The World According to Kerry James Marshall

A retrospective at the Museum of Contemporary Art shows Marshall rewriting history
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The artistic trajectory of painter Kerry James Marshall was determined by civil rights movements. Born in 1955 in Birmingham, Alabama, he observed an upheaval before his family relocated to Watts in 1963, where he’d witness the Watts riots. But his experiences were never the ones portrayed by master painters he admired. And so, two years before graduating from Otis Art Institute, Marshall painted A Portrait of the Artist as a Shadow of His Former Self (1980), his first image of a black figure. The piece depicts a man’s coal-black face set against a black background, his only discernible features being the whites of his eyes and a cartoonish rictus—a commentary on the way a black man might be perceived in a white world, which is to say, barely at all. Marshall has painted black figures ever since, less to criticize Western art and more to insert the largely absent African American into a narrative that has captivated him since his first visit to a museum—LACMA—at the age of ten. On March 12 Kerry James Marshall: Mastry, which showcases nearly 80 of the artist’s works, opens at the Museum of Contemporary Art. “One of the effects of a Kerry James Marshall show is a call to thinking,” MOCA cocurator Helen Molesworth says. “Are we prepared to let go of the fantasy that whiteness equals wealth, beauty, fill in the blank?”

Kerry James Marshall, A Portrait of the Artist as a Shadow of His Former Self, 1980, egg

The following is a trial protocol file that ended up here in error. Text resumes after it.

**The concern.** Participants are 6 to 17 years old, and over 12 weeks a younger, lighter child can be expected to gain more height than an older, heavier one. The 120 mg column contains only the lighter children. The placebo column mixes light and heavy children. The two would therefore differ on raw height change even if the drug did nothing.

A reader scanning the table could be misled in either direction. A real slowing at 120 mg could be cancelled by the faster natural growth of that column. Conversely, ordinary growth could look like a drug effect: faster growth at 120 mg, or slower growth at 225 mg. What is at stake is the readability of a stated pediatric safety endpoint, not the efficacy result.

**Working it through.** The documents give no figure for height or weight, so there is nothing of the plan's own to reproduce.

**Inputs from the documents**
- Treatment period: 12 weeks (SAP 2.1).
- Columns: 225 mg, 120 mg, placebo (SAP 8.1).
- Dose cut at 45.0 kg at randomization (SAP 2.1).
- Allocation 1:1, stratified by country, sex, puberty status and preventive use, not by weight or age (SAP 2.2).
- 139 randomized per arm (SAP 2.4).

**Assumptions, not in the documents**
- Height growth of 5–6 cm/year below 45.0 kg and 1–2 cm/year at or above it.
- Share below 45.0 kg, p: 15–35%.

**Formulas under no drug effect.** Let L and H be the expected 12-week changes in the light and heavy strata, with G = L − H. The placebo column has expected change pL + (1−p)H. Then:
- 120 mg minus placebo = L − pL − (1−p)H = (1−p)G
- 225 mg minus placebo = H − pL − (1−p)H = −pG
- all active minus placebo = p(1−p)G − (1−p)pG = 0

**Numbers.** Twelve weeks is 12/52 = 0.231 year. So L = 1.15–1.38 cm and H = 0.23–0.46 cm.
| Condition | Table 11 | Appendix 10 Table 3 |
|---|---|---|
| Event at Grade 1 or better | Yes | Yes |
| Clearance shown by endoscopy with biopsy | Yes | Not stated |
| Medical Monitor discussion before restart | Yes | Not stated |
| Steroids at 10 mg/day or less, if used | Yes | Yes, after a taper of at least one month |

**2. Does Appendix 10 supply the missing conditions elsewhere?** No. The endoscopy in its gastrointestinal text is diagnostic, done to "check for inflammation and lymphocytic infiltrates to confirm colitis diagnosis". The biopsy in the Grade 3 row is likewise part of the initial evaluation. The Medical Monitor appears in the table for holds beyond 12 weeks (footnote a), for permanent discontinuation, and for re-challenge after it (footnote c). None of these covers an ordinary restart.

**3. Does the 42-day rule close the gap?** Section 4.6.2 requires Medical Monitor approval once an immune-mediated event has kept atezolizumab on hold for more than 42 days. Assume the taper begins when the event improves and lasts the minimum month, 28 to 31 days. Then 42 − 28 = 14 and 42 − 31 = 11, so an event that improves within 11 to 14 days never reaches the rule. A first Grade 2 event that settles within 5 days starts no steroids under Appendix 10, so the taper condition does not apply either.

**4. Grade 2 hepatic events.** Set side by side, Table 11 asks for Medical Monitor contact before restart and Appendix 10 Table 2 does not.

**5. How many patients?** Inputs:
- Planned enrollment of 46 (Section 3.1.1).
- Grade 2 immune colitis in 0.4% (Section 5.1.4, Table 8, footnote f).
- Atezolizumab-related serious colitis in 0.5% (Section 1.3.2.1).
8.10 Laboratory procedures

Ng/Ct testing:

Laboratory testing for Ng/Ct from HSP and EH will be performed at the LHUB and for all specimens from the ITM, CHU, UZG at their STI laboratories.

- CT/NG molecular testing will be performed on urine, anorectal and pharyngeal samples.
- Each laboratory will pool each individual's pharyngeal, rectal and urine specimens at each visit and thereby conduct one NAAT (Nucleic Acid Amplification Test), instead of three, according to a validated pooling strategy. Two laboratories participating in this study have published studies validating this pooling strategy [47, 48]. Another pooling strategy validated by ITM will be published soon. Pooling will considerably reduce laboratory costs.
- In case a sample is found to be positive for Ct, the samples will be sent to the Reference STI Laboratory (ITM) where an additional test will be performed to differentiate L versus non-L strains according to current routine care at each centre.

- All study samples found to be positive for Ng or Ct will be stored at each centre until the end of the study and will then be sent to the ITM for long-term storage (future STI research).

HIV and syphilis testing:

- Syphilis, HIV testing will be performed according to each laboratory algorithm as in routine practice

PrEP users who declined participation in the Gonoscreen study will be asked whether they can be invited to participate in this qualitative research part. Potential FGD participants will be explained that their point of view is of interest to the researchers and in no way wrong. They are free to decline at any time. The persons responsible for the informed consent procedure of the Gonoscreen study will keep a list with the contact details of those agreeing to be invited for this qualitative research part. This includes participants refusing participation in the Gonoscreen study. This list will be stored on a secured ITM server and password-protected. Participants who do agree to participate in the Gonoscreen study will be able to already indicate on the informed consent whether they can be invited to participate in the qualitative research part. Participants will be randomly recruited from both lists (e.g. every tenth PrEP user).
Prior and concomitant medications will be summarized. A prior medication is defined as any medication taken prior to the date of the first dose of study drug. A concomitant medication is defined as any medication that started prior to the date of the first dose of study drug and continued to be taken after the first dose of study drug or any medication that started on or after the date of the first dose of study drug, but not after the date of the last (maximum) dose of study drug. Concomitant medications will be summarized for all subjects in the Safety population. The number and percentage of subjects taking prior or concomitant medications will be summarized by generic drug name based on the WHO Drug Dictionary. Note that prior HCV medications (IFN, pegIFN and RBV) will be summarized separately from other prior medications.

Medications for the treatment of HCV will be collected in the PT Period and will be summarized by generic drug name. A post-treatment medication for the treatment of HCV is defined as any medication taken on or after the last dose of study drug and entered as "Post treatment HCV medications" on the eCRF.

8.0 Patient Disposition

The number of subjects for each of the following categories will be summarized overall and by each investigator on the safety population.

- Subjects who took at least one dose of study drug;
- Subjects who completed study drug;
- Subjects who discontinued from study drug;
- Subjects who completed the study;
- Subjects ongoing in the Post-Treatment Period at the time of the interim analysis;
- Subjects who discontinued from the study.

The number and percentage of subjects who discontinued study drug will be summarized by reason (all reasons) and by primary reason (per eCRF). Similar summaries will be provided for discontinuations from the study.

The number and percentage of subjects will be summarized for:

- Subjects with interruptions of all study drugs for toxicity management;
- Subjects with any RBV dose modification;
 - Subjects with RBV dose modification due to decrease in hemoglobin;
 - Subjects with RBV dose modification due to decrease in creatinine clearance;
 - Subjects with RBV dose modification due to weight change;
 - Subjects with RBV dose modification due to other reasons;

tempera on paper, 8 x 6.5 in., Steven and Deborah Lebowitz.

Photograph by Matthew Fried, © MCA Chicago

The paintings in Mastry fulfill Marshall’s mission to render the daily rituals of black life on a grand scale. In 1993’s De Style (above), he ennobles barbershop culture—the barber is even haloed à la medieval-era saints—while saluting his predecessors: The title refers to the shop’s name, Percy’s House of Style, but also De Stijl, the Dutch art movement that embraced primary colors and geometric shapes. (Mondrian was a founder, hence the palette of blues, reds, and yellows.) It was the first of Marshall’s paintings to enter a museum collection—LACMA’s, fittingly—though his most famous work is The Garden Project, a group of five paintings that focus on public housing, including Watts’s Nickerson Gardens (all are on view in Mastry).

Today Marshall’s pieces fetch more than $2 million at auction and are in the permanent collections of the Smithsonian and the Met. “On the one hand, he’s an artist painting his own experience,” Molesworth says, “and on the other hand, he’s correcting historical record.”

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